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Proper Circumstances For The Application Of Machinery
329. The first object of machinery, the chief cause of its e...

Of Price As Measured By Money
201. The money price at which an article sells furnishes us ...

On The Effect Of Taxes And Of Legal Restrictions Upon Manufactures
414. As soon as a tax is put upon any article, the ingenuity ...

Economy Of The Materials Employed
77. The precision with which all operations by machinery are ...

Accumulating Power
20. Whenever the work to be done requires more force for its ...

On Contriving Machinery
318. The power of inventing mechanical contrivances, and of ...

On The Division Of Labour
217. Perhaps the most important principle on which the econo...

Of Copying By Stamping
128. This mode of copying is extensively employed in the art...

On A New System Of Manufacturing
305. A most erroneous and unfortunate opinion prevails among...

On The Effect Of Machinery In Reducing The Demand For Labour
404. One of the objections most frequently urged against mac...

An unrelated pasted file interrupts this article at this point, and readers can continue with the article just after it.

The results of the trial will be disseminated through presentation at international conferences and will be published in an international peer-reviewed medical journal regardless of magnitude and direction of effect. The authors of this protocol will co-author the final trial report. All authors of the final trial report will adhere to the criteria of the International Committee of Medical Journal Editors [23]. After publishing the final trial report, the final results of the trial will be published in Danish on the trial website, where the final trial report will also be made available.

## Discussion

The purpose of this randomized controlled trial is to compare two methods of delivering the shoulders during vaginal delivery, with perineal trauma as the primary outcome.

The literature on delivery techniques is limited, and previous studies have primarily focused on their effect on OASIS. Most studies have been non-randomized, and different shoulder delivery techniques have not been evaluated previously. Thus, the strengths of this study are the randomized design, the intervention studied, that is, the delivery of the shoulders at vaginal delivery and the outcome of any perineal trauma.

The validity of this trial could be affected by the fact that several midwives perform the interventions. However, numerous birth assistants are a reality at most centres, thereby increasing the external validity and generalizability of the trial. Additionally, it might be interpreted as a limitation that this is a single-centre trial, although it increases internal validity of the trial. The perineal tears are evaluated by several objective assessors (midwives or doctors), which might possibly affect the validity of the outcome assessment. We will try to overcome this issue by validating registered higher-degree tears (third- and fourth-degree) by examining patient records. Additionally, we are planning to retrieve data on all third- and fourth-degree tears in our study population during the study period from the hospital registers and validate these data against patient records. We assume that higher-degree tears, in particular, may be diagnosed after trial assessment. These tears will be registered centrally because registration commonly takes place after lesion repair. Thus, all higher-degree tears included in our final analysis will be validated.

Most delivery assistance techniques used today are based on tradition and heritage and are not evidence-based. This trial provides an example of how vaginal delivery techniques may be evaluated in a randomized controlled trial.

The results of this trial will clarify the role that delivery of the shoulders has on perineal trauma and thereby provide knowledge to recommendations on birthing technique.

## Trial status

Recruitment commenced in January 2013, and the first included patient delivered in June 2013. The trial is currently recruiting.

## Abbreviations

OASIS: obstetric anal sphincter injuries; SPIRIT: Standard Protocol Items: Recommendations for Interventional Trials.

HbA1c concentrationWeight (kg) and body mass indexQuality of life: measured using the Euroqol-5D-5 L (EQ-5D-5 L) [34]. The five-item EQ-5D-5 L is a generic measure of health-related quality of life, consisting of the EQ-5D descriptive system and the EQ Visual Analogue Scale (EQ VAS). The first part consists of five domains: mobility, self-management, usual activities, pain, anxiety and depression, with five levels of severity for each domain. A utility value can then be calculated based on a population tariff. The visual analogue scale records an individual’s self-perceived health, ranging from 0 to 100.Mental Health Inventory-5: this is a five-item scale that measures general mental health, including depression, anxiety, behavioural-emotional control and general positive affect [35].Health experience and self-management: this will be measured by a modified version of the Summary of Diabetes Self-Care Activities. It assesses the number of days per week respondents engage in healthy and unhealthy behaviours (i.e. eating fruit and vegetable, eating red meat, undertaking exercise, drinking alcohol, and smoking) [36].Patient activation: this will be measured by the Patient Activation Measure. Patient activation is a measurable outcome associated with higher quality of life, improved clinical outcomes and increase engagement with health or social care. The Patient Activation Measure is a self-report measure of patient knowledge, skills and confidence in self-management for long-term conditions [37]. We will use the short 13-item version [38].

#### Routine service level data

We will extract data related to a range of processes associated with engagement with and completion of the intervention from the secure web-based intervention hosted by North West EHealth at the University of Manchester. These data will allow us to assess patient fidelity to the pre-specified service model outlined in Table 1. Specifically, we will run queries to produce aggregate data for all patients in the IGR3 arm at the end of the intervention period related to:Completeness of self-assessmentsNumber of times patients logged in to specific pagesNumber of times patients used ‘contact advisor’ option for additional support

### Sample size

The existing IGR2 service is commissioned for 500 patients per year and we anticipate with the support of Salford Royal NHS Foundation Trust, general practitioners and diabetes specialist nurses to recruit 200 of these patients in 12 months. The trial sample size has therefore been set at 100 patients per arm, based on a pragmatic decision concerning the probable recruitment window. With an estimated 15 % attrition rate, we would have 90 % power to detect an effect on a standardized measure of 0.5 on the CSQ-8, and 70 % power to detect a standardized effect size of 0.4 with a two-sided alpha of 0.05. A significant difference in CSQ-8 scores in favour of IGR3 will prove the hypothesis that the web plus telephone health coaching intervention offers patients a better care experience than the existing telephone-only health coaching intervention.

On The Method Of Observing Manufacturies
160. Having now reviewed the mechanical principles which reg...

Enquiries Previous To Commencing Any Manufactory
298. There are many enquiries which ought always to be made ...

Distinction Between Making And Manufacturing
163. The economical principles which regulate the application...

Of Raw Materials
210. Although the cost of any article may be reduced in its ...

Increase And Diminution Of Velocity
32. The fatigue produced on the muscles of the human frame d...

On The Cost Of Each Separate Process In A Manufacture
253. The great competition introduced by machinery, and the ...

Extending The Time Of Action Of Forces
45. This is one of the most common and most useful of the em...

Regulating Power
27. Uniformity and steadiness in the rate at which machinery ...

On The Position Of Large Factories
277. It is found in every country, that the situation of lar...

Sources Of The Advantages Arising From Machinery And Manufactures
1. There exists, perhaps, no single circumstance which disti...

Of Raw Materials

Category: On the domestic and political economy of manufactures

210. Although the cost of any article may be reduced in its
ultimate analysis to the quantity of labour by which it was